Women and scientists threats to society

Australian politics has become so extreme that it is now bordering on funny. Australians have shamelessly elected someone who not only thinks coal and cars are king but who also inexplicably once said,

I think it would be folly to expect that women will ever dominate or even approach equal representation in a large number of areas simply because their aptitudes, abilities and interests are different for physiological reasons

So outrageous is this statement that I was initially inclined to reject its authenticity but the source is a very good one:  Four Corners on the ABC.

It has been added to the list of Tony Abbott’s gaffes which is rather long. But is it really a gaffe? The fact that Abbott’s cabinet consists of just one woman gives a good indication that this is not a gaffe but one of his core beliefs. Australia now has fewer women in its cabinet than does the country of Afghanistan. In fact, there are many things that have more women in them than Tony’s Cabinet.

The other thing glaringly absent from Tony’s Cabinet is a minister for science. For the first time in 80 years, Australia has no minister for science, but it does have a minister for sport – how crazy is that? Tony Abbott has said in the past that he rejects the science of climate change (but he uses more colourful language than this),

The argument [behind climate change] is absolute crap  However, the politics of this are tough for us. Eighty per cent of people believe climate change is a real and present danger.

In 2009, the Liberal party had Malcolm Turnbull as their leader. He was ousted and replaced by Tony Abbott simply because he accepted the science of climate change.  Malcolm Turnbull wrote about this immediately afterwards:

…the fact is that Tony and the people who put him in his job do not want to do anything about climate change. They do not believe in human caused global warming. As Tony observed on one occasion ‘climate change is crap’ or if you consider his mentor, Senator Minchin, the world is not warming, it’s cooling and the climate change issue is part of a vast left wing conspiracy to deindustrialise the world.

The current Australian government thinks there’s a left wing conspiracy to deindustrialise the world! This is very scary because if true and they really believe this, then the Prime Minister of Australia is a conspiracy theorist and this is not a desirable quality in a leader. If a leader views the threats of the present day as educated women in the workplace and tweed-wearing, scruffy scientists, then they are incapable of seeing the things that are true threats and climate change is a good example.

A friend of mine posted the following pic to Facebook and I thought I’d put it on my blog in an attempt to see the funny side.

“Jules” is Julie Bishop, the only female minister in Cabinet.

25 Replies to “Women and scientists threats to society”

  1. For readers not familiar with Australian politics, “Jules” is in fact the Minister for Foreign Affairs. But of course as the only girl in Abbott’s Cabinet, of course she’ll have to get the coffees.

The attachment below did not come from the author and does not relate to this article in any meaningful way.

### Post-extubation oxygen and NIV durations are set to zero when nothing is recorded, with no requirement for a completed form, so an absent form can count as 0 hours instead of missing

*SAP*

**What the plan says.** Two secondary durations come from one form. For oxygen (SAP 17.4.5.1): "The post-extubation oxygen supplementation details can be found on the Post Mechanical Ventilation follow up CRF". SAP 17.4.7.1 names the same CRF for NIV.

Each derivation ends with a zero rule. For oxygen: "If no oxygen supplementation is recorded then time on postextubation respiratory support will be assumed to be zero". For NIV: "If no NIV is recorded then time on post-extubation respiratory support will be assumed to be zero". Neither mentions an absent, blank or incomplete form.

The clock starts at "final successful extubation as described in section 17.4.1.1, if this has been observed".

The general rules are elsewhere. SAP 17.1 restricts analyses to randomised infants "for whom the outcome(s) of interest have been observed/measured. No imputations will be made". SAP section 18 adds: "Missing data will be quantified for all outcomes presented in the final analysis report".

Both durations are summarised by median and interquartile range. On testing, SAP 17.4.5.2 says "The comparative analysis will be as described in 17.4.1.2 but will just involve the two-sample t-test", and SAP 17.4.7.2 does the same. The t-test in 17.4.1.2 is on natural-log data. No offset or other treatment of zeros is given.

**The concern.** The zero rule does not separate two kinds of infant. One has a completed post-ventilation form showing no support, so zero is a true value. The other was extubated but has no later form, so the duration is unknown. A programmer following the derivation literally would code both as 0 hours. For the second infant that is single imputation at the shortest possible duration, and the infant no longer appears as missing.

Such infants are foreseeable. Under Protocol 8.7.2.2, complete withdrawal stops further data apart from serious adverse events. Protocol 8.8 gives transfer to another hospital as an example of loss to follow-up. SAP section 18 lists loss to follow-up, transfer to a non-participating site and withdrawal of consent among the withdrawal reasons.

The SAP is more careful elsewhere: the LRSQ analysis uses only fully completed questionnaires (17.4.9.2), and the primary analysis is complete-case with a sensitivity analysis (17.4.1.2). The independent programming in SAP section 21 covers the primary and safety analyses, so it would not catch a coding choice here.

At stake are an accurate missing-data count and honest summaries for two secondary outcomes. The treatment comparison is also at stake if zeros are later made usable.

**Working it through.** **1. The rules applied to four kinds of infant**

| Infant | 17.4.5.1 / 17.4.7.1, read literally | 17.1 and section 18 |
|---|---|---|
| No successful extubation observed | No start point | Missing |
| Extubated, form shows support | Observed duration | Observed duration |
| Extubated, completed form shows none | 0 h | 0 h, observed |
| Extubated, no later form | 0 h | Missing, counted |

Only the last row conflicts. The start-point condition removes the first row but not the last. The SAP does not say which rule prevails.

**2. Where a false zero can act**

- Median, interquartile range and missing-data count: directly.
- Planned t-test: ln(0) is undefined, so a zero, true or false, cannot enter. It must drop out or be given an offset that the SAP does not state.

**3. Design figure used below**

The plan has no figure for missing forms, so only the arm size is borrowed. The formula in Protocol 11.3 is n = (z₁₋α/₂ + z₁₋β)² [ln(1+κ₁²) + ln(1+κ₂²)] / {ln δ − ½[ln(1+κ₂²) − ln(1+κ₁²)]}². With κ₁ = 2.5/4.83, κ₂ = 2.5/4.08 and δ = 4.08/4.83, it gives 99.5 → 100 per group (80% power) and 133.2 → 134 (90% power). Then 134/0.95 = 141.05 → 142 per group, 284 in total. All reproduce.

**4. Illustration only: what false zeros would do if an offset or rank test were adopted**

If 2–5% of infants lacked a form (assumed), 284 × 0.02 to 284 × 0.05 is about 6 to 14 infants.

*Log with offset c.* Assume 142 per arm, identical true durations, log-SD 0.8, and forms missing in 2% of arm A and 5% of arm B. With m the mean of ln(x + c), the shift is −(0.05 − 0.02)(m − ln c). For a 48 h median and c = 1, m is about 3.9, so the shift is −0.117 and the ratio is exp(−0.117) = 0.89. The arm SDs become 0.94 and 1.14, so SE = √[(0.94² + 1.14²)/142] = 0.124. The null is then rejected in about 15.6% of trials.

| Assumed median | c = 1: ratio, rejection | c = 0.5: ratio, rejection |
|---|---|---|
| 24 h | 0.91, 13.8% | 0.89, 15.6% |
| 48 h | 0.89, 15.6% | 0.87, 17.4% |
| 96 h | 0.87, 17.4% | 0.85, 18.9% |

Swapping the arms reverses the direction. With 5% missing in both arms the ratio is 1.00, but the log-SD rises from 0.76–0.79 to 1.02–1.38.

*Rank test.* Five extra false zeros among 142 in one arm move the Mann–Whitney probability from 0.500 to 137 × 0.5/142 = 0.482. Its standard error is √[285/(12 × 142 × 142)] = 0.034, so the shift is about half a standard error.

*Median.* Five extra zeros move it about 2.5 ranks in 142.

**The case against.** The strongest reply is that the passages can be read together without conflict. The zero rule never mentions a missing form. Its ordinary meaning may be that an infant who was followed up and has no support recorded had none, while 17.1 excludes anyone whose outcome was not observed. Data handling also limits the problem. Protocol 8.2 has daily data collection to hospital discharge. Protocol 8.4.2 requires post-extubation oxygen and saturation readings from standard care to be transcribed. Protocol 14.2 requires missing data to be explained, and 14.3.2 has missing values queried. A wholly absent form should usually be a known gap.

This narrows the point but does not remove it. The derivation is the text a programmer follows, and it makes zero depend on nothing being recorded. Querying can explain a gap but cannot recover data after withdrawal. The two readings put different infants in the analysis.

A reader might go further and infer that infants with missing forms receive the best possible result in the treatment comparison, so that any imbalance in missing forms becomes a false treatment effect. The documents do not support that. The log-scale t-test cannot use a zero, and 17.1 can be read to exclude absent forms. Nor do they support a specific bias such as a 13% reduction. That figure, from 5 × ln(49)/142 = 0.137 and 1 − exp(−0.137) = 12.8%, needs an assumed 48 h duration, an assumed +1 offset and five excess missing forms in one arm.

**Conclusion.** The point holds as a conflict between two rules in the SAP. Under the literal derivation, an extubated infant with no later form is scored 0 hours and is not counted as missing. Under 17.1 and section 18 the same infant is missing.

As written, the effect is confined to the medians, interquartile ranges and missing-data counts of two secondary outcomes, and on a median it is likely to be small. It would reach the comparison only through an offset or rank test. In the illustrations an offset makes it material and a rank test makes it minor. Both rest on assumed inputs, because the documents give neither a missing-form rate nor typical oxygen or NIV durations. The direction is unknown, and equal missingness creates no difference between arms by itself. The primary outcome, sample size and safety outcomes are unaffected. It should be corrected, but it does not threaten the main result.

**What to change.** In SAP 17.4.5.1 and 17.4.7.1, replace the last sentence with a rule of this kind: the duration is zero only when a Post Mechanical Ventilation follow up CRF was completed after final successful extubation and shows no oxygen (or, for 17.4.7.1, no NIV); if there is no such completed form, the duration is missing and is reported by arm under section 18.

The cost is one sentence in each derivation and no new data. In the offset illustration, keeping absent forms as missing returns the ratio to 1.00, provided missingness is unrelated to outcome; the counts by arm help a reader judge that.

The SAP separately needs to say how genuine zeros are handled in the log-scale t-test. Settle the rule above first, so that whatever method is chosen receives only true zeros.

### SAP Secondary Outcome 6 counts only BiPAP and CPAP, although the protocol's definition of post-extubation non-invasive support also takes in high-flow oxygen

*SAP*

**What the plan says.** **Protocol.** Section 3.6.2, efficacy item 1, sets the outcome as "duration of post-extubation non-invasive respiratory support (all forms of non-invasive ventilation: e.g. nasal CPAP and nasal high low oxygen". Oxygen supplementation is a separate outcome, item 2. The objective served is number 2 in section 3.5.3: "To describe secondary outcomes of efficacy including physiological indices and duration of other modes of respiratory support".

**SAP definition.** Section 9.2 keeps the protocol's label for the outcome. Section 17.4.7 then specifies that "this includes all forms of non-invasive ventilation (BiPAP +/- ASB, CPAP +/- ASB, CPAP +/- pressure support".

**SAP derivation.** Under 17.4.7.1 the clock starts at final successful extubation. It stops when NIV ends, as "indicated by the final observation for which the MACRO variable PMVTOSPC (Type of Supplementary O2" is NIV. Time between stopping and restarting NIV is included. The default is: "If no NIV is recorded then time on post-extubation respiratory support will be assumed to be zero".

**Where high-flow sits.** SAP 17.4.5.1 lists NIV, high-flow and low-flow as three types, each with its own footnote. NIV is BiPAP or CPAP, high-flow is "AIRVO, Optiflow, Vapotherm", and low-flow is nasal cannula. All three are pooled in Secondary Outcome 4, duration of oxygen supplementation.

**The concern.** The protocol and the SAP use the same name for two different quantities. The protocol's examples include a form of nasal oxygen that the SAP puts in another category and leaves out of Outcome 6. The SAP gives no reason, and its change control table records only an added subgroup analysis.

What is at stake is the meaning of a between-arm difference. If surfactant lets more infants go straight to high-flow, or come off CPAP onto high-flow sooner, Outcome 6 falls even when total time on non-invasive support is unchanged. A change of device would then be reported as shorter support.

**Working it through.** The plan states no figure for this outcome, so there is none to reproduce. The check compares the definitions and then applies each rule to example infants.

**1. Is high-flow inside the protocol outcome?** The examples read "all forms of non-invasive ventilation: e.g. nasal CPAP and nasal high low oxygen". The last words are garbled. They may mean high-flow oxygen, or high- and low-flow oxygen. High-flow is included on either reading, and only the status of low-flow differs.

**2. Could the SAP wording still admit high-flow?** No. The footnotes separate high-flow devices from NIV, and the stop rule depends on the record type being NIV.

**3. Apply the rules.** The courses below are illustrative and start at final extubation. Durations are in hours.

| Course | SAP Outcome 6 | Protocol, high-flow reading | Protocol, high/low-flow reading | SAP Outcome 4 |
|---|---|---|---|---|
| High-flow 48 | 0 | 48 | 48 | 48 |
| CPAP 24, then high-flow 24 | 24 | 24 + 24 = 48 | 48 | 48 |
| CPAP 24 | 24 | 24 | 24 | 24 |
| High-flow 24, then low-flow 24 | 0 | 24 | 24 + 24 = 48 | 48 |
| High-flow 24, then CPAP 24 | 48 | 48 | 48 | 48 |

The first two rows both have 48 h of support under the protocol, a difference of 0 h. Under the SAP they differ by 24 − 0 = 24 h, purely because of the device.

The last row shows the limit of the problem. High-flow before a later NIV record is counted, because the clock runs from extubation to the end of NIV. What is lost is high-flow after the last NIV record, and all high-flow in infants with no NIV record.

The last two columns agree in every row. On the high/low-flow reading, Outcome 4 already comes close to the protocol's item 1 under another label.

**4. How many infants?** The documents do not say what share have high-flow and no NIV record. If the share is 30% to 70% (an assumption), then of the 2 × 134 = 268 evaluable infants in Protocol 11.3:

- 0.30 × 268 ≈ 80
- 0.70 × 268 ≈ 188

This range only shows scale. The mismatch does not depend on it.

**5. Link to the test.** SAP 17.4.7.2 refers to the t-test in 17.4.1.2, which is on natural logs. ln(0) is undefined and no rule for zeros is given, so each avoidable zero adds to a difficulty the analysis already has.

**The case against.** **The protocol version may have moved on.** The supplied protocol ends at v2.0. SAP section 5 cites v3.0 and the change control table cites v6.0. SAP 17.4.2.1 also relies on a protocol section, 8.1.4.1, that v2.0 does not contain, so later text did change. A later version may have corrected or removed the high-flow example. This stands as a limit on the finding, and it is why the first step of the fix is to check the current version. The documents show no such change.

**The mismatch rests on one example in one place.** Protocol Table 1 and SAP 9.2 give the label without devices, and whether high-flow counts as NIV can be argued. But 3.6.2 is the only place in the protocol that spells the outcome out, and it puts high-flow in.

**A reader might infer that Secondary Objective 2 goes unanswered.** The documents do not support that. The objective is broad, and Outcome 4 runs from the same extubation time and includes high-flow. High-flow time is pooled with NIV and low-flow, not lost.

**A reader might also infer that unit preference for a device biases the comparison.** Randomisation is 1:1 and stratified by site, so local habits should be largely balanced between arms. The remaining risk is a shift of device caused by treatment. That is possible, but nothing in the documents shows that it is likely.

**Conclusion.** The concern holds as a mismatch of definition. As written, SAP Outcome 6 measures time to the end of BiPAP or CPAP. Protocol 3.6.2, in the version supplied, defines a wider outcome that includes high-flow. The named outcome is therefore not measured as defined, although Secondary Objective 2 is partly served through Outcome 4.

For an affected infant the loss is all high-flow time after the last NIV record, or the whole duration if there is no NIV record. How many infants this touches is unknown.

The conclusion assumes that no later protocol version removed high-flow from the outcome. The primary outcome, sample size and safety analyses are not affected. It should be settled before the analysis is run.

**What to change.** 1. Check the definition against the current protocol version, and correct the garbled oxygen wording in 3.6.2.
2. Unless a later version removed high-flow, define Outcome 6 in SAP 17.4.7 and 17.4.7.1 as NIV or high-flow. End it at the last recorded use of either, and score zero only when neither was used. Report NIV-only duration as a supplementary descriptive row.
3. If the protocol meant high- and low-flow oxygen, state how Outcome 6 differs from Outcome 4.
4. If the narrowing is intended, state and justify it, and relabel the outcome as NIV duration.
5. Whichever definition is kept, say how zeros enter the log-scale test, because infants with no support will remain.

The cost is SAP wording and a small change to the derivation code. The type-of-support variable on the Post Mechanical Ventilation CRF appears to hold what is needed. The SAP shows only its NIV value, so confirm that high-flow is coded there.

Speaking of foreign affairs, the Indonesian government is turning hostile about Abbott’s plan to tow boats carrying asylum-seekers arriving in Australian waters back to Indonesia, http://world.time.com/2013/09/19/australias-asylum-seeker-policy-is-offensive-and-illegal-indonesian-mp/

    1. Thanks, MikeM. I’ve now put a caption on that photograph in my post.

      I will watch Australian-Indonesian relations with great interest!

  2. Perhaps Abbott went for competence, not numbers. Browyn Bishop felt too old for a cabinet post and many of the females were too young and inexperienced. In daily life, one can do a lot for the female cause. I have a female G.P., vet, accountant, architect, legal conveyancer and auditor, to name but a few. I do this deliberately. Do you do the same in your everyday life, Rachel? I have yet to find an airline with female pilots or see any when sitting in airport lounges throughout the world yet I always look out for them. Anyway, it doesn’t bother me that the crew is all male. Did you try to get an airline with a female pilot when you flew to England? Did you think about the gender issue then?

    1. This is classic deflection: Abbott has just one woman in his Cabinet. Eve responds by asking me whether I sought out female pilots for my flight to the UK. She is passing the buck to me when it has absolutely nothing to do with me. I did not vote in the recent Australian election. Voters have only themselves to blame for this embarrassing outcome.

      1. Competence is important, Rachel. Gillard is a good example of why one doesn’t rush in with an inexperienced female politician. The job of P.M. was way beyond her level of competence.
        If you want to advance the cause of women, there are many small things you can personally do in your everyday life, including being conscious of your own gender choices.

      2. I haven’t followed much Australian politics until now so I’m wondering in what way was Julia Gillard incompetent? Because to most of the rest of the world, she was ousted by sexism rather than incompetence. The Telegraph ran an interesting article about this and I’ll cut and paste below: (source: http://www.telegraph.co.uk/women/womens-politics/10143834/Julia-Gillard-ousted-by-sexism-Achievement-does-not-equal-respect-if-youre-a-woman.html)

        To the outside world, the unpopularity of Julia Gillard must be unfathomable.

        Ask readers of Australian tabloids and listeners to talkback radio why Gillard had to go and they’ll tell you she’s incompetent – a bad leader of the “worst government ever”. Push them for detail, however, and her critics resort to little more than badly-cribbed half-truths from the opposition Liberal Party’s talking-points.